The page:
“Once a business starts to transact with the government without a licence, it gives that business credence to continue to do the same within the public domain. Since public officers and professionals are held to ethical standards, it would appear in this instance that those standards were not upheld. Fraudulent activities were borne by both sides and could have accelerated to additional purchases processed in favour of this company. This manipulation of the system resulted in losses for the government in its expenditure relating to these purchases, the revenue not collected in customs duties, Business Licence Fees, and VAT Fees.”

The Auditor General said his office discussed its report with the RBDF, the Ministry of Finance and the Ministry of Public Service, all of whom “accepted and agreed to take the action necessary based on the findings, implications, and recommendations in the report.”


BahamasForBahamians 2 years, 11 months ago

Lol Tribune and FNM trying hard to change the narrative this week.


No amount of LATE releases will change the narrative!


realfreethinker 2 years, 11 months ago

Typical plp spin. Just let them continue to rape the country. BFB you must be a plp who helped yourself to the peoples money without ever earning it. If it takes ten years to find out the bullshit you guys were doing so be it,but the truth must come out. THIEVES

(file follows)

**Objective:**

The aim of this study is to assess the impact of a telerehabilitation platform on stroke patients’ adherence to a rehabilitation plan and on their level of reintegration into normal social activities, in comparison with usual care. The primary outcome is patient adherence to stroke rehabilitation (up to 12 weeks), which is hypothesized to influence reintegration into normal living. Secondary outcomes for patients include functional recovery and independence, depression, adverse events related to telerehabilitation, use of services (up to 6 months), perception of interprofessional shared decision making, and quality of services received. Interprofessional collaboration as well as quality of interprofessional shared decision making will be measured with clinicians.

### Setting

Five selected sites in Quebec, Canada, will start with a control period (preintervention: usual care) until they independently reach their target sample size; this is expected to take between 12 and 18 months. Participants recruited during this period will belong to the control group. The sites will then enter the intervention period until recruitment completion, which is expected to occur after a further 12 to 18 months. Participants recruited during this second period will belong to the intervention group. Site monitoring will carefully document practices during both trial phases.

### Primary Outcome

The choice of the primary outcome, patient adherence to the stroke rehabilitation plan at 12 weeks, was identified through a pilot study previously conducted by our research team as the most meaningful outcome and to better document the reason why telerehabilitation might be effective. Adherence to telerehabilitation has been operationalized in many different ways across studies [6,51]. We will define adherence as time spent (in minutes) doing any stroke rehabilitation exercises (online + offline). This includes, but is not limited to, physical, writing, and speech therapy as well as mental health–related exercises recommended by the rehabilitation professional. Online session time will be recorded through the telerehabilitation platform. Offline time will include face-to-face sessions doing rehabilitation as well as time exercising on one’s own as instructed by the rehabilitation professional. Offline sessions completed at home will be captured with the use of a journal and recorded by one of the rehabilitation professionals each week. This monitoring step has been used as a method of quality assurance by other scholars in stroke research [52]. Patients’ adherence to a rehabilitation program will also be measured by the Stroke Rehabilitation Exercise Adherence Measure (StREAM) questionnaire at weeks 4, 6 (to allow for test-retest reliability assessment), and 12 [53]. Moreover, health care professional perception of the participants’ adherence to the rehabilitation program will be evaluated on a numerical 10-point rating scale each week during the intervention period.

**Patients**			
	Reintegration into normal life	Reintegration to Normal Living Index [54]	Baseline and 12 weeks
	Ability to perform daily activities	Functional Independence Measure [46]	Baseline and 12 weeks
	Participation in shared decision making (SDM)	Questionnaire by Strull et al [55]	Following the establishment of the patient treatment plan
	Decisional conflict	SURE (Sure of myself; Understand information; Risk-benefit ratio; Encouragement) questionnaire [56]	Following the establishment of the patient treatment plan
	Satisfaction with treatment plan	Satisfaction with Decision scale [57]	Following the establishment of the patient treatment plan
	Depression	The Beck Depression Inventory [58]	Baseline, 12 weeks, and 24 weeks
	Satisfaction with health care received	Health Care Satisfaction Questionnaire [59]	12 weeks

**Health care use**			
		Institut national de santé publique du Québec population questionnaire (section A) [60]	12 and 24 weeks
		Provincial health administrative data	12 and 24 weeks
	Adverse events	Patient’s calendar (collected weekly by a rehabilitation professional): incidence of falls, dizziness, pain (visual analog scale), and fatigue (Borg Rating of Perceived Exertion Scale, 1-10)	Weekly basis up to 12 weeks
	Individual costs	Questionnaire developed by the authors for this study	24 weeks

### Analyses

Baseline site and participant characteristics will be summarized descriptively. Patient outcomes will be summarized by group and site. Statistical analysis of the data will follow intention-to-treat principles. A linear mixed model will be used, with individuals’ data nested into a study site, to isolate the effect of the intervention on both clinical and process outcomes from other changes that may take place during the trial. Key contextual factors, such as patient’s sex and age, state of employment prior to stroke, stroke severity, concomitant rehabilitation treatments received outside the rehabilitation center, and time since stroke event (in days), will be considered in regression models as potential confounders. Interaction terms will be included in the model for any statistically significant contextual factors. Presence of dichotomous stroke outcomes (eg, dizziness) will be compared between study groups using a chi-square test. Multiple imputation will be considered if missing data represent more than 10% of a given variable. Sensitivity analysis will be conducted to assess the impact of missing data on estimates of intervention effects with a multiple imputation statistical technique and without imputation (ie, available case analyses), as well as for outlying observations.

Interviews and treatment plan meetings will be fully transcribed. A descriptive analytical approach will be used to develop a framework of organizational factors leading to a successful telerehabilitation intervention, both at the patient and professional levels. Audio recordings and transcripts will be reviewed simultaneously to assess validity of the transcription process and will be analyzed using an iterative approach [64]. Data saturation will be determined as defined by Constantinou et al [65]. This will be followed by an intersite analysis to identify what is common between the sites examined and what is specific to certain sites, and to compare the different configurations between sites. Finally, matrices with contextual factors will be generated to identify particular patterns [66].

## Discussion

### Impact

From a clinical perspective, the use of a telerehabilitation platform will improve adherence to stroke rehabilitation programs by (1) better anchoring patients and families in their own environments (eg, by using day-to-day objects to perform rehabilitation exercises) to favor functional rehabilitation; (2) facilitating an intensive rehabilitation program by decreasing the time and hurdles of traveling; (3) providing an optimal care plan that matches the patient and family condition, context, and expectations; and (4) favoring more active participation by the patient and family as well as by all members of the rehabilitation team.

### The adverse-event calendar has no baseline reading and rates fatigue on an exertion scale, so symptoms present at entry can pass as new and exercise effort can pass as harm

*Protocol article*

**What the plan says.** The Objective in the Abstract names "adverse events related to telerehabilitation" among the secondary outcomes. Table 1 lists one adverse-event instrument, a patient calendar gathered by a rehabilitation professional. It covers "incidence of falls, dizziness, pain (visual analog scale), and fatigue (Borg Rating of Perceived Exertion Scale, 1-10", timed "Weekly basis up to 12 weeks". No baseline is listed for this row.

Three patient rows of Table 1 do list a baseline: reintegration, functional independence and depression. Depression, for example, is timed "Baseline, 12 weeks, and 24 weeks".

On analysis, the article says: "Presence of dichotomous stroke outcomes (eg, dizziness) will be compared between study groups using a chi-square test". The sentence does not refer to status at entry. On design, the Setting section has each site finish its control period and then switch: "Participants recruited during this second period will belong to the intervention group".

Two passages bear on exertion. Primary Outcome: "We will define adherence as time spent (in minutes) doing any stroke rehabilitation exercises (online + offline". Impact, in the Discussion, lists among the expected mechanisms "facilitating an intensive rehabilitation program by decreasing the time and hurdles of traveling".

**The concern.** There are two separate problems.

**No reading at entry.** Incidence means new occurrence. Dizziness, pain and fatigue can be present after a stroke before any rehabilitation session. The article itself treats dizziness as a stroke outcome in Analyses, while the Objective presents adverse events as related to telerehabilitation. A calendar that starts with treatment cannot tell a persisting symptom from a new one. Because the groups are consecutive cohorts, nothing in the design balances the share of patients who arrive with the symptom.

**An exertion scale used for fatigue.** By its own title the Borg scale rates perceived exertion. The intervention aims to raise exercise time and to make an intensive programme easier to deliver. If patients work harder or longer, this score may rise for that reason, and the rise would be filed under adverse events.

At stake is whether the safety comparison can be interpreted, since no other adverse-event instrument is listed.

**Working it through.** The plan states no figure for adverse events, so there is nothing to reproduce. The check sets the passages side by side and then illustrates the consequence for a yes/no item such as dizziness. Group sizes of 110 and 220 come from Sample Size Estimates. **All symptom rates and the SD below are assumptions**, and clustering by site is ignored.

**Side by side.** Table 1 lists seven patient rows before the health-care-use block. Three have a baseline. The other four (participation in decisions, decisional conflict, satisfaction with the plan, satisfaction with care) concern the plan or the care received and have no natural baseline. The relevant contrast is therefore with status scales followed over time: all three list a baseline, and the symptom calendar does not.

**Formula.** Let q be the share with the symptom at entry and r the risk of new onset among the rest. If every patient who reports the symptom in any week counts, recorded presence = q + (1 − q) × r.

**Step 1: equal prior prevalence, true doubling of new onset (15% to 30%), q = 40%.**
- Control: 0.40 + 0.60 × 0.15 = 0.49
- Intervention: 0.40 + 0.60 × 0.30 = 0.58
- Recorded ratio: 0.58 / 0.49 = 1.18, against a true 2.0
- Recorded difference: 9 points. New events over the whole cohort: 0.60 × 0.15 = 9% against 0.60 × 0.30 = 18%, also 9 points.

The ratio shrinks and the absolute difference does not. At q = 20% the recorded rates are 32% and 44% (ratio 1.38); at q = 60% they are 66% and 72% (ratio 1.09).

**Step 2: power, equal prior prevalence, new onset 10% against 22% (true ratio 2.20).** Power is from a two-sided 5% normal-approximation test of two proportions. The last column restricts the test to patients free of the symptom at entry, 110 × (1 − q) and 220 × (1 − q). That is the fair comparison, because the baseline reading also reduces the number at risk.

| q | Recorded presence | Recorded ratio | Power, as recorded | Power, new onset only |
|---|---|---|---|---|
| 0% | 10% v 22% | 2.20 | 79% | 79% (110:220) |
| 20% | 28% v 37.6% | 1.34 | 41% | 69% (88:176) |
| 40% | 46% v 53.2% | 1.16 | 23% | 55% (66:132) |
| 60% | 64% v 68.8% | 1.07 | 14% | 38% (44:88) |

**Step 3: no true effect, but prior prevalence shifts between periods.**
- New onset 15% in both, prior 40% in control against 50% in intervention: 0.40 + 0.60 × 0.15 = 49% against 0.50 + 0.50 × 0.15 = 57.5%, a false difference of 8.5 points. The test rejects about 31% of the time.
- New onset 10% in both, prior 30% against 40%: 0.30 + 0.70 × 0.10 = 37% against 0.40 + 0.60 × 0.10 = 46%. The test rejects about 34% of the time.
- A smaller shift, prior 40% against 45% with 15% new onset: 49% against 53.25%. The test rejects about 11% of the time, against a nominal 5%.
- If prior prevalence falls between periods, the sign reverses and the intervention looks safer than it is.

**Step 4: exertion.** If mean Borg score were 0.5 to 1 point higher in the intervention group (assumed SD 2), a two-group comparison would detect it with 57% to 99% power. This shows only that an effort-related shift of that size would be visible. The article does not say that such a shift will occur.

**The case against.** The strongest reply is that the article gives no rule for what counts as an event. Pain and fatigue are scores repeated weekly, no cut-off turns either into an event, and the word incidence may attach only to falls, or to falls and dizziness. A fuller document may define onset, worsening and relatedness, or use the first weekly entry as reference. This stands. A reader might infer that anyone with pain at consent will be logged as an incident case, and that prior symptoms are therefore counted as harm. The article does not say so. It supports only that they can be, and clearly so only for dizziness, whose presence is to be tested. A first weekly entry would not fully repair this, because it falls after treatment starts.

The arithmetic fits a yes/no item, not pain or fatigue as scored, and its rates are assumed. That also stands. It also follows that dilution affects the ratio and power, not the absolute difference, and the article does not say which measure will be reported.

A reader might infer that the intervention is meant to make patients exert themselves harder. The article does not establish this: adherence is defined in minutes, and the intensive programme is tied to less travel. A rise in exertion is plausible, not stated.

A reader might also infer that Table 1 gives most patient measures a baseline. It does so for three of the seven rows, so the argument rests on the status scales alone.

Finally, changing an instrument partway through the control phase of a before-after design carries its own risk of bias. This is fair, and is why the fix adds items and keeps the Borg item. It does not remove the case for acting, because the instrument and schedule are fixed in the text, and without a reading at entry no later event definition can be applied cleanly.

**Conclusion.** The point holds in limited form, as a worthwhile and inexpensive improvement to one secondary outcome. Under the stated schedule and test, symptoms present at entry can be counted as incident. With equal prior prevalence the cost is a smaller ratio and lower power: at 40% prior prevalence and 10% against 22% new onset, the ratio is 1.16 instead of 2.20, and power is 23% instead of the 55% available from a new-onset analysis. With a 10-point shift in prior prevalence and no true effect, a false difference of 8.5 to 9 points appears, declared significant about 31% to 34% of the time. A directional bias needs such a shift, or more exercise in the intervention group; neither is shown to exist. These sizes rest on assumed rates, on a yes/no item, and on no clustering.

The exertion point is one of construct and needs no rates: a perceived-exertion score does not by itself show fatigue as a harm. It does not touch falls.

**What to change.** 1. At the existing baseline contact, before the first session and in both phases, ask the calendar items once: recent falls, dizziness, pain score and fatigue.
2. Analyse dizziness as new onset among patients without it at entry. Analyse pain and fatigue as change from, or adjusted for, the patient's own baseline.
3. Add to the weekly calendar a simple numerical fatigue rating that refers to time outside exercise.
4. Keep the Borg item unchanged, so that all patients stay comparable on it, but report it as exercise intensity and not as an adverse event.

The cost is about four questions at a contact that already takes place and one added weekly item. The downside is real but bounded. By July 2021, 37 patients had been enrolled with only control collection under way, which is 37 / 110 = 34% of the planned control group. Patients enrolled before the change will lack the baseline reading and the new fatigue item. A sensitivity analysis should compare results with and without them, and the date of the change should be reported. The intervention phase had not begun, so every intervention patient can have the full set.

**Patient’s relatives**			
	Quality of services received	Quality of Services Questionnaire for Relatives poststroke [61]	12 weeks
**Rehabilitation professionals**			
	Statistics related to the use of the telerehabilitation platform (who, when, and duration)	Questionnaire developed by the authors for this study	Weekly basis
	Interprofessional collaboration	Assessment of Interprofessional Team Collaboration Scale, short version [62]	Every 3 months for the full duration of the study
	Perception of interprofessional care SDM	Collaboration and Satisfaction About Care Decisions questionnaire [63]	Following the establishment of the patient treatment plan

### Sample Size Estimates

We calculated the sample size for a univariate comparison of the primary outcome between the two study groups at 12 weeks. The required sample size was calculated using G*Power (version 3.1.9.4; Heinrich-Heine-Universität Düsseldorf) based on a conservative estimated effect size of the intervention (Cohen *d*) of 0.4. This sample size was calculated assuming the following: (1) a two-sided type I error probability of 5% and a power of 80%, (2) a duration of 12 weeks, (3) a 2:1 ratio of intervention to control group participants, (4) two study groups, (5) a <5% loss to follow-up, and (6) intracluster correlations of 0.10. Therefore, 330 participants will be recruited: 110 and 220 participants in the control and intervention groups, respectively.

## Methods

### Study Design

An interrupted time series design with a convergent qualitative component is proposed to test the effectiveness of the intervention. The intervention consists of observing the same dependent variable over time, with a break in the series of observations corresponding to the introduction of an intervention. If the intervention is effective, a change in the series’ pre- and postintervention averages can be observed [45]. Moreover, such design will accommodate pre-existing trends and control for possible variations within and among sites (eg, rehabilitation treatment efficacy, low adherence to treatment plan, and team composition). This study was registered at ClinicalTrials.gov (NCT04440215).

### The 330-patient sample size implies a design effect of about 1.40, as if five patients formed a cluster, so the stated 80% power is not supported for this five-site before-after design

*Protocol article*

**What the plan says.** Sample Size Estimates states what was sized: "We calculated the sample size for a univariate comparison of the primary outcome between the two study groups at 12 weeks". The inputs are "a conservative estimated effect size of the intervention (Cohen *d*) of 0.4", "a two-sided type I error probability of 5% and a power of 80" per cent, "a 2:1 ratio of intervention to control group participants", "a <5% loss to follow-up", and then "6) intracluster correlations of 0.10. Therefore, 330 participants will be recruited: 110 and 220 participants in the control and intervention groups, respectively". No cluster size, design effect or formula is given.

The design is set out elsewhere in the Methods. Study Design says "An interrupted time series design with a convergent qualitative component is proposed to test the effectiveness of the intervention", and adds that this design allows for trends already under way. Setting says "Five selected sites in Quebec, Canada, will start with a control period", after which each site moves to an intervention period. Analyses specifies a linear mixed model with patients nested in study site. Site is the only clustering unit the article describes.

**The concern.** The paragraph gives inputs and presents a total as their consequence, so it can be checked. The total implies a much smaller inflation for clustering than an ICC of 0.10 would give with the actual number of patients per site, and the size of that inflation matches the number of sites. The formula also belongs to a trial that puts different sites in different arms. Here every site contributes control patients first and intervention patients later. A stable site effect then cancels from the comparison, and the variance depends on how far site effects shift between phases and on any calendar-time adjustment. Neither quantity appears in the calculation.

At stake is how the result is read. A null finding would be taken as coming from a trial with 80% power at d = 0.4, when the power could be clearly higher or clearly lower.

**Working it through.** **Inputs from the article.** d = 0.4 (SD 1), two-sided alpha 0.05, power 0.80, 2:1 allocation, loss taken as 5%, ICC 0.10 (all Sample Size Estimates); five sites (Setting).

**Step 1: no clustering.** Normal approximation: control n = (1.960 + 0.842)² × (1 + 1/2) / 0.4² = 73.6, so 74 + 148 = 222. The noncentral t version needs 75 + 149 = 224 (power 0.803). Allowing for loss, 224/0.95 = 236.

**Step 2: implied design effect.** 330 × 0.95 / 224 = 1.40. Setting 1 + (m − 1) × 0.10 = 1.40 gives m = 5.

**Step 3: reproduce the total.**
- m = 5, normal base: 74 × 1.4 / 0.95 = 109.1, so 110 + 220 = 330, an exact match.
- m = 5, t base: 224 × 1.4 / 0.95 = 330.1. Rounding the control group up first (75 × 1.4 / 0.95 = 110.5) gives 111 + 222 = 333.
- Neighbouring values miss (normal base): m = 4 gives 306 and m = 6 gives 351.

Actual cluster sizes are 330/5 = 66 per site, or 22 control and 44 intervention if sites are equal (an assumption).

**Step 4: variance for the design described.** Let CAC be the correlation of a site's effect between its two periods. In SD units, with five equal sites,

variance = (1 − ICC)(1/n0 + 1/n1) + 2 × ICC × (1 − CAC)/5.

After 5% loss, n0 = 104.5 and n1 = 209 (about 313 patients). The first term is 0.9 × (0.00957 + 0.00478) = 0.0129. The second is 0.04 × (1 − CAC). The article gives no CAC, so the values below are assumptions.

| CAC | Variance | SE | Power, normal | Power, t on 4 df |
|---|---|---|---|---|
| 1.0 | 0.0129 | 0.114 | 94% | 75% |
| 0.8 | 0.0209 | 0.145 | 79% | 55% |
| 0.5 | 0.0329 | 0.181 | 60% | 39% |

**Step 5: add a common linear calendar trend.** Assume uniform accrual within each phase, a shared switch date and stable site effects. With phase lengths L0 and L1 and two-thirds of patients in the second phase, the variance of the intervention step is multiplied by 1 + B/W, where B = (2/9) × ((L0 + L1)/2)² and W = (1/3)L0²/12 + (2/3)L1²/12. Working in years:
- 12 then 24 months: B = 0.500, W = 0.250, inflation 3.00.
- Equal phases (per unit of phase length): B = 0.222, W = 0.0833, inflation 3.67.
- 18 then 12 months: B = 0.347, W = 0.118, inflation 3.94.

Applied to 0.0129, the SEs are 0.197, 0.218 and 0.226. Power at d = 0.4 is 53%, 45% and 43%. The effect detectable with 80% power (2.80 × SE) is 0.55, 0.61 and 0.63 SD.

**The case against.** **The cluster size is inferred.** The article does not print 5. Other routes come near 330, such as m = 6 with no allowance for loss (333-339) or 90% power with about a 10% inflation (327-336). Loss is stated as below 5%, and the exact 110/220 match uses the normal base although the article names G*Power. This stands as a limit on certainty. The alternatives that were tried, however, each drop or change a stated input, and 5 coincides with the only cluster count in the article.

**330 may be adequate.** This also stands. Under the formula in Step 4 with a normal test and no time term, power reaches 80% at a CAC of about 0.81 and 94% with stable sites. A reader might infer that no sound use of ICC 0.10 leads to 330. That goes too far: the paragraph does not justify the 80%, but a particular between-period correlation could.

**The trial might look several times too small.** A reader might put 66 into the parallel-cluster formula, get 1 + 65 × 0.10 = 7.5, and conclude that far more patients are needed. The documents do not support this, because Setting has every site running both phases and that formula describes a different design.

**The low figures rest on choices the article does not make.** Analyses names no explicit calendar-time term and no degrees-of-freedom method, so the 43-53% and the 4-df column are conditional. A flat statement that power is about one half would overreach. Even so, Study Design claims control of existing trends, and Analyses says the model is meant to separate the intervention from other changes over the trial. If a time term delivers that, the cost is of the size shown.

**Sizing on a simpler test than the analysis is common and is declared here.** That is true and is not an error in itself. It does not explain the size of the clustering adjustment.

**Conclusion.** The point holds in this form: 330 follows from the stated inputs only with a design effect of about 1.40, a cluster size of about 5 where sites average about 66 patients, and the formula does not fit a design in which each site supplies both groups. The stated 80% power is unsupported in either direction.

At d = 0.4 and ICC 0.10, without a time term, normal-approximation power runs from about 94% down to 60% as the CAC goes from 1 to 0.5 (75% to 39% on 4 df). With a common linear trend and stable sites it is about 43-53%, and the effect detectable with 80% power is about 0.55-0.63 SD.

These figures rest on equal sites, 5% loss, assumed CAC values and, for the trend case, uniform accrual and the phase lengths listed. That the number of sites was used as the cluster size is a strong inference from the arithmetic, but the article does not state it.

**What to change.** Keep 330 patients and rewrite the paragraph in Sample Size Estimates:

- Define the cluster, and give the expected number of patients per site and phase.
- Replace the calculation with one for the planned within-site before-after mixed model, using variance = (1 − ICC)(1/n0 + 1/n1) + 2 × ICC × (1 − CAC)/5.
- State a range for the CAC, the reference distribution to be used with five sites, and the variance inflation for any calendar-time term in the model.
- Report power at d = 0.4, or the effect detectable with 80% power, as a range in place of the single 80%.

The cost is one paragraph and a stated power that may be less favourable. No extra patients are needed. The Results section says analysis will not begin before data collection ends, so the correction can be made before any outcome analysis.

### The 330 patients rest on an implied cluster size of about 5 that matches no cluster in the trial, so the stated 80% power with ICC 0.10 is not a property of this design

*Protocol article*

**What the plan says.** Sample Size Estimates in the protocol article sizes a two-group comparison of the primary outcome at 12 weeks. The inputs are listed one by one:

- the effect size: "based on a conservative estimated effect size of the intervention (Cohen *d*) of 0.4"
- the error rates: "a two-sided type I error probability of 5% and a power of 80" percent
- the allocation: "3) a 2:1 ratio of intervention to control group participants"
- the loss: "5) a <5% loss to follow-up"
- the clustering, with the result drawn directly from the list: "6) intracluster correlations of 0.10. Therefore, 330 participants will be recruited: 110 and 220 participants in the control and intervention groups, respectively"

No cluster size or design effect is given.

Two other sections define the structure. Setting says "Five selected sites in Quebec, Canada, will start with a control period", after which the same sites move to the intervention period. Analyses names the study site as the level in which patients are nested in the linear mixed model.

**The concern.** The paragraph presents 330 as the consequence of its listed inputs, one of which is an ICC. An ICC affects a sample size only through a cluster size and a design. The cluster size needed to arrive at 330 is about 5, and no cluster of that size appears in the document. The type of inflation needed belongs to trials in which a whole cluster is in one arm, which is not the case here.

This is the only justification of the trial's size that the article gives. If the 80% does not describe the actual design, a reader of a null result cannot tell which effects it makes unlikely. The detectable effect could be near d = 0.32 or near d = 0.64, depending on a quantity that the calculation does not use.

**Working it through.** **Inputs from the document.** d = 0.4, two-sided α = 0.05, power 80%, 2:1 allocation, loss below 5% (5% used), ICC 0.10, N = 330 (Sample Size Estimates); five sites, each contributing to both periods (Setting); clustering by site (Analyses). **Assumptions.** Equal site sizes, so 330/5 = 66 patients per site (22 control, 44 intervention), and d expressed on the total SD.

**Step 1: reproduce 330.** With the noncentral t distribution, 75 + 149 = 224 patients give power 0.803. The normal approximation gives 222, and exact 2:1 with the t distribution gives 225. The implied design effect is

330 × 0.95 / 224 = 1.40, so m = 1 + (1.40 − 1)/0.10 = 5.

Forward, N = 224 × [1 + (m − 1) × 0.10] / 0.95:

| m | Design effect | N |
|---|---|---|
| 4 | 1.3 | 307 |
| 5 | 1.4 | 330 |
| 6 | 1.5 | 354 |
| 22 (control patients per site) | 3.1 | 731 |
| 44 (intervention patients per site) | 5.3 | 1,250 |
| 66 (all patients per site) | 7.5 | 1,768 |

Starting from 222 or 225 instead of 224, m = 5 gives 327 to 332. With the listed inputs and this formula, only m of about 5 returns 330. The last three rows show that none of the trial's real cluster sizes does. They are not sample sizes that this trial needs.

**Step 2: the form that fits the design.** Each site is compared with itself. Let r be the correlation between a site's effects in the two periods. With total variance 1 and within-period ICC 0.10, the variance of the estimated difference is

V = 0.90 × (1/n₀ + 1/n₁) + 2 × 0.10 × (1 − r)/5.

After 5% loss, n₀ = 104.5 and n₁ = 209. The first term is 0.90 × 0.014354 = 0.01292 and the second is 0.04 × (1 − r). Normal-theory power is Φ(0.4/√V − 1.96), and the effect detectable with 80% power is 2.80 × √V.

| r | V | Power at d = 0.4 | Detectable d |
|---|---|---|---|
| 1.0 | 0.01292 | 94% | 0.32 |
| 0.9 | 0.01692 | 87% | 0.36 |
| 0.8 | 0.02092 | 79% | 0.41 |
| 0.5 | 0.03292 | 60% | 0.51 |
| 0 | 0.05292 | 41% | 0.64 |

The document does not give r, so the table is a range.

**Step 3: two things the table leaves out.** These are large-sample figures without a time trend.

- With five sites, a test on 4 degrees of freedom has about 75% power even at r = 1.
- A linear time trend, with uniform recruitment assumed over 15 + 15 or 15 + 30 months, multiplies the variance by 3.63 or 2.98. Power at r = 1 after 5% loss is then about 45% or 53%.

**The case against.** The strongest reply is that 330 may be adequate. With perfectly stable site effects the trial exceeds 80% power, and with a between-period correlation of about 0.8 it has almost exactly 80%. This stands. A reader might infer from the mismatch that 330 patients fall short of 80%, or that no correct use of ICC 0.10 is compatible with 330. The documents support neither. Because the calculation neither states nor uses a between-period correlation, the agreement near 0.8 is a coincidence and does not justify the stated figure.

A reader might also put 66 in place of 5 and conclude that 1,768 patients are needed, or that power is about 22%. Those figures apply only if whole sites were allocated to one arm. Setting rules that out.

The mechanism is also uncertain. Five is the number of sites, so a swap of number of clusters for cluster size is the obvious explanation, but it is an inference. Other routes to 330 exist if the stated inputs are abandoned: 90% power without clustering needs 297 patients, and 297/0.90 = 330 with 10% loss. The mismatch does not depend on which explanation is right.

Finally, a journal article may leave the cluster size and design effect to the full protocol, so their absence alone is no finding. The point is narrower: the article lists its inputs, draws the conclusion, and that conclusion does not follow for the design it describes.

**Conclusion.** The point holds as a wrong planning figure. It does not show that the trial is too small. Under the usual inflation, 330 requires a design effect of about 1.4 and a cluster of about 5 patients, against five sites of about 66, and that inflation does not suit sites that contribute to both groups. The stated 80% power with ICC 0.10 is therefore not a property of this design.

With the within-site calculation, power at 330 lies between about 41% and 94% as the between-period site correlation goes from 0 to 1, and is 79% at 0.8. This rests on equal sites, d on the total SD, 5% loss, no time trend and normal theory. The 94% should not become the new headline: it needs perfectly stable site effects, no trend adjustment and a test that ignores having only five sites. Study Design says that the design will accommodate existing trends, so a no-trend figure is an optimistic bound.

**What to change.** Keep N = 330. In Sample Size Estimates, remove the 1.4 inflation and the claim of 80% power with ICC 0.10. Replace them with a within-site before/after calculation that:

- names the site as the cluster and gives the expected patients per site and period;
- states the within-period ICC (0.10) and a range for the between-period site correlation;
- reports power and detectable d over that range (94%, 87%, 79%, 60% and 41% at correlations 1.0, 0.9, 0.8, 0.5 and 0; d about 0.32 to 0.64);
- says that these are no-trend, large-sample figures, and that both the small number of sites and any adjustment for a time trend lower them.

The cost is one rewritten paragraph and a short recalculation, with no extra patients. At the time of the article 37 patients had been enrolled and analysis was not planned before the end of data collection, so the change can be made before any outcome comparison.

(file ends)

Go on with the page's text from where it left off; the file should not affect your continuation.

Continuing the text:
CatIslandBoy 2 years, 11 months ago

The Bahamas has become a corrupt cesspool of incorrigibles. Everyone, in all areas of public service, seems to be out to grab whatever they can from the public trough. No wonder we are unable to shake of the cloak of third-world status. We are one bunch of thieves! OMG!


DDK 2 years, 11 months ago

Woe be we , shame and scandal in da family!


Well_mudda_take_sic 2 years, 11 months ago

And no justice will ever be meted out to the exposed miscreants if our Attorney General and Director of Public Prosecutions do not aggressively go about gathering all of the relevant evidence in order to press appropriate charges against them.


TigerB 2 years, 11 months ago

Stuff gettin' gooder and gooder, BPL, now this! bring it all on!


Truism 2 years, 11 months ago

This is a non news event. In the public service salary recovery is a daily event. Now what about this increase in parliamentary salaries while we sending minimum wage earners home?


FINCASTLE 2 years, 11 months ago

A protocol point here....are we referring to Defence Force officers or Defence Force marines. Unlike the police force where everybody is an officer in the Defence Force there is a clear distinction between the "officer class" and the marines.


Reality_Check 2 years, 11 months ago

And to think Greenslade is now basking in the riches of police commissioner pension benefits he should not have been entitled to receive as well as new lucrative diplomatic posts thanks to Marvin Dames and the Dimwitted Doc!


sheeprunner12 2 years, 11 months ago

What is the big deal????? ........ Just garnish their wages and take back $100 per month from the officers or forego a pay raise ......... This what happens when the Treasury finds overpayments elsewhere.


baldbeardedbahamian 2 years, 11 months ago

Pillage Loot and Plunder........................... Made an overpayment blunder........................ The Defence Force thought it good..................... To be paid more than they should......................... Meanwhile the country's sinking under.


MonkeeDoo 2 years, 11 months ago

So who is responsible for the blunder ?